Greg Maddux: Once upon a time, picking up Maddux cheap at the deadline would have been unthinkable. The maestro is on pace to win fewer than 15 games for the first time since 1987, and his 4.55 ERA probably has his owner thinking the end is near for the future Hall of Famer. However Maddux may have found the Fountain of Youth, or at least the Faucet of Slight Rejuvenation, in July:


Month    OAV    K/9     BB/9    HR/9
April   .274    4.8     1.2     1.5
May     .270    5.9     1.6     0.9
June    .319    5.9     2.2     1.9
July    .252    6.3     0.7     1.0

Maddux's legendary control returned for an encore this month. Whether he can maintain it is an open question, certainly--PECOTA's 50th percentile had him at an EqBB/9 of 1.4, or right in line with his April-May numbers. If there's a sign of hope, it's that his bad June appears more out of line with his season to date than his July numbers. It may not cost you too much to see if he has one last playoff chase left in his arm.

Guillermo Mota: Mota's first stint as the unquestioned closer for a team didn't go so well, as his elbow came up lame before he could entrench himself in the role. While he was on the shelf, greybeard Marlins manager Jack McKeon found a kindred spirit in retread Todd Jones, and Mota's awful June upon returning from the DL (7.24 ERA, 9/6 K/BB in 13 2/3 IP) did nothing to encourage McKeon to switch back. Back in a set-up role, Mota has found his groove, posting an 18/6 K/BB ratio and 3.14 ERA in 14 1/3 July innings. Jones hasn't shown signs of faltering yet, but things can change in a hurry at the back of a bullpen (especially when the team in question is considered an underachieving bunch) and Mota hasn't yet been branded with twin scarlet Cs ("Can't Close") on his chest the way LaTroy Hawkins has. If you need saves, or just some strikeouts from your relievers, grab Mota now before his overall numbers (4.31 ERA, 1.487 WHIP) fall back to something closer to his PECOTA 50th percentile projection (3.44 ERA, 1.263 WHIP).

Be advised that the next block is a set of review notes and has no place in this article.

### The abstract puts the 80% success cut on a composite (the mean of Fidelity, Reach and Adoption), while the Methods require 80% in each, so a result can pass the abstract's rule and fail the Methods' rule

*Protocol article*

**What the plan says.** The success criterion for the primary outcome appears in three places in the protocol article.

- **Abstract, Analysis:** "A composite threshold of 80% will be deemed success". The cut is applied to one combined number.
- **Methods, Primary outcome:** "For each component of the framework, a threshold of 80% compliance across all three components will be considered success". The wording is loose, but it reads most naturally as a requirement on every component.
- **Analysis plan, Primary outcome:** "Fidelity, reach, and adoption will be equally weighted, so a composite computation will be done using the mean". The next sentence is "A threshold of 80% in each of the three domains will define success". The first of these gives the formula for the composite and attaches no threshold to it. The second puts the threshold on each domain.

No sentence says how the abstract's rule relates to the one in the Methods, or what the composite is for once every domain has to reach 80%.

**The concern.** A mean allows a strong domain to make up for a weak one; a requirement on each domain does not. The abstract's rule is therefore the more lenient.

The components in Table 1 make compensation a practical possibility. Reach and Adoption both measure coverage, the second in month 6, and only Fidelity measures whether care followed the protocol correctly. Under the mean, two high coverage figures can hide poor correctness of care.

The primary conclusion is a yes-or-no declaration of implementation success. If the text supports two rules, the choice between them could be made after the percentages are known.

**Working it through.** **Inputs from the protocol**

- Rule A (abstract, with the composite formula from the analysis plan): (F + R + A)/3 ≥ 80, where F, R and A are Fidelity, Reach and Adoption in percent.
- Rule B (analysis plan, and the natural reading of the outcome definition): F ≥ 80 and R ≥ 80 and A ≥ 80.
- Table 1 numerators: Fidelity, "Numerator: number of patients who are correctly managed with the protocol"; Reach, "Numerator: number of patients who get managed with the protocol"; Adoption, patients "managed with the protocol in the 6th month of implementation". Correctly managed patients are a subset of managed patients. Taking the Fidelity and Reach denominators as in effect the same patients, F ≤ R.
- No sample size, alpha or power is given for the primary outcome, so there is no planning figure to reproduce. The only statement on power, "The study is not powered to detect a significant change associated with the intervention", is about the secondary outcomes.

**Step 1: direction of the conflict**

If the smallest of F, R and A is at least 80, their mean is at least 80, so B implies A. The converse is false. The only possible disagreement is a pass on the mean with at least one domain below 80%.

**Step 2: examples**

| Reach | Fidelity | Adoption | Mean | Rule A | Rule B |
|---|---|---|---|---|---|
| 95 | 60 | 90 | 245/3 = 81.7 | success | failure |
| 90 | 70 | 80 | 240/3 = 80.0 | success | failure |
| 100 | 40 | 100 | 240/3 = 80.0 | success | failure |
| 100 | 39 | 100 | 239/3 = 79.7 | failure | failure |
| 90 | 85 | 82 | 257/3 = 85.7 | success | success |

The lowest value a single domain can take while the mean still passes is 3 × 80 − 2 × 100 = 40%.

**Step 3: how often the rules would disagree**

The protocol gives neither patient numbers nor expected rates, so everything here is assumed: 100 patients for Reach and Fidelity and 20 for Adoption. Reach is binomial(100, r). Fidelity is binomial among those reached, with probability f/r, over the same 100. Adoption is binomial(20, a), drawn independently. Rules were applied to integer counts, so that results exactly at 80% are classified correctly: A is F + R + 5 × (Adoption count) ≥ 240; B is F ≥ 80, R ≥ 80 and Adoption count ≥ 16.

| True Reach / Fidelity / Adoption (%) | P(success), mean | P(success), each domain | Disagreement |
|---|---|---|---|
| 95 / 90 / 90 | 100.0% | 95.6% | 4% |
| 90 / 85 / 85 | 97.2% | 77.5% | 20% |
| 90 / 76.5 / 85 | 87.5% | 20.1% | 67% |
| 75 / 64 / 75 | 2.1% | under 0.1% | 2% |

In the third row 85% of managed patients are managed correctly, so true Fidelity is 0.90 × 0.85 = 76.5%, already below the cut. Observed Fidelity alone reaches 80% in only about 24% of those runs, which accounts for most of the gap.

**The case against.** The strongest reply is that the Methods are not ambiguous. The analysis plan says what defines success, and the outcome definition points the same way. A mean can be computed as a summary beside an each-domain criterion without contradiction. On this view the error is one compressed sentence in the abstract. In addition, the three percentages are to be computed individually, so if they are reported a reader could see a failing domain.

David Wells: Wells, probably more identified with the Yankees than any of the other 318 (or thereabouts) major-league teams he's played for, did nothing to wash away memories of pinstripes and game-worn Babe Ruth caps in his initial work for the Red Sox (5.96 ERA, and just three wins through May). His slow start can't be considered a surprise, given his age and unconditioning regimen, but over June and July he's put things together, posting a 3.60 ERA and 5-1 record. His ERA on the year (4.57 ERA) in now right in line with his 50th percentile PECOTA (4.60 ERA) but thanks to a 0.9 BB/9 rate, he's far ahead of the pace in WHIP (1.25 versus 1.42). Being stingy with free passes is nothing new for Wells, of course. Assuming he keeps it up, he could put up some surprisingly good numbers over the final two months of the year.

Erik Siegrist is a beat writer for RotoWire, covering the Marlins, Nationals and White Sox.